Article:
Figure 1: Disease-specific survival proportion of patients with obesity and colon or rectal cancer in Sweden from 1980 to 2012, according to obesity surgery status

Out of 45 (34%) patients in the bariatric surgery cohort that died during the study period, 32 (24%) died from colorectal cancer. The number of deaths among the non-obesity surgery cohort members was 596 (45%), of whom 354 (27%) died from colorectal cancer. Most patients with colorectal cancer as the cause of death died within the first 5 years of diagnosis.

Colorectal cancer patients who had undergone bariatric surgery experienced higher cancer-specific and overall mortality rates than non-surgical patients. Separate analyses of colon and rectal cancer patients revealed no significant difference in mortality rates between obesity surgery and non-obesity surgery patients with respect to colon cancer.

However, cancer-specific deaths in rectal cancer patients were threefold higher in those who had undergone bariatric surgery, compared to those who had not. Overall survival mirrored the disease-specific survival. In a separate analysis, obesity surgery was categorized according to type of procedure. The results showed borderline significant association between colorectal cancer-specific mortality and restrictive procedures, and no significant association with gastric bypass or malabsorptive procedures.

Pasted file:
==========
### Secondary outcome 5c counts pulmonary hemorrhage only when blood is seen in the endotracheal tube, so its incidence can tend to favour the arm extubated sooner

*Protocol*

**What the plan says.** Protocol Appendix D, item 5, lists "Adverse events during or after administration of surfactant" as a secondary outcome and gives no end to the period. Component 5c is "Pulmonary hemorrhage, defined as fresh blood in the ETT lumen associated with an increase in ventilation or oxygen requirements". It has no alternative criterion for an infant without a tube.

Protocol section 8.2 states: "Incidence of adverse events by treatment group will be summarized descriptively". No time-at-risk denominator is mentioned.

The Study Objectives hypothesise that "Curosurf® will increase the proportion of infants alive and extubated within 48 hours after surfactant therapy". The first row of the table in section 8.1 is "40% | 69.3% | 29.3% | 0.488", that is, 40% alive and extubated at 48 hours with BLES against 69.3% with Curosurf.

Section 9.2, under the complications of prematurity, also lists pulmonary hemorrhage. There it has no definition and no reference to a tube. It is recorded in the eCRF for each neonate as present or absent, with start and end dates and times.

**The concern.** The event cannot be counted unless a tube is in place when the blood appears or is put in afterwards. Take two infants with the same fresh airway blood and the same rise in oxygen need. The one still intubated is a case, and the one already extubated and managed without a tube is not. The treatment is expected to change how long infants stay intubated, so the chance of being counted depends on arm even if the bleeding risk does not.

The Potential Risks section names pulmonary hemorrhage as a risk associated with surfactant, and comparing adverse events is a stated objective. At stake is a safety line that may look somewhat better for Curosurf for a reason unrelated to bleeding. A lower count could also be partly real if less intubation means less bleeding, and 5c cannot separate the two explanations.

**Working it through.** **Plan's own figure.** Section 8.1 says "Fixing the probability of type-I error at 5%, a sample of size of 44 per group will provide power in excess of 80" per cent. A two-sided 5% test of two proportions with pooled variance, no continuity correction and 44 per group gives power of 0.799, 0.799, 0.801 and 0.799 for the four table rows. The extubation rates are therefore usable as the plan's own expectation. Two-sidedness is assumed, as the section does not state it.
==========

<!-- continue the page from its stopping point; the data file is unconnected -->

The researchers also state that they cannot exclude that other confounding factors (eg. changes in lifestyle factors) could have contributed rectal cancer following bariatric surgery, although any such factors should be similar for colon cancer, and they believe that following bariatric surgery lifestyle habits usually change to more healthy behaviours.

The authors acknowledged that this study could not confirm if type of bariatric procedure had an impact on colorectal cancer prognosis as the sample size was not sufficiently powered to evaluate the association between specific types of bariatric procedure and colorectal cancer-specific deaths.

“The overall higher rate of deaths observed in obesity surgery patients in this study contradicts previous findings that obesity surgery is protective of mortality,” the researchers note. “However, our analyses are limited to patients with colorectal cancer, and a majority of these patients succumbed to their cancer (71%). Thus, findings from the all-cause mortality analysis were mainly influenced by disease-specific mortality…we cannot exclude that the findings in the present study are due to chance, in spite of the strong and statistically significant association between obesity surgery and rectal cancer.”

The investigators from Karolinska Institutet were assisted by researchers from Harvard School of Public Health, Boston, US, University of Leeds, St James’s University Hospital, Leeds and King’s College London, London, UK.

This is an open access article distributed under the terms of the Creative Commons Attribution License

To access this paper, please click here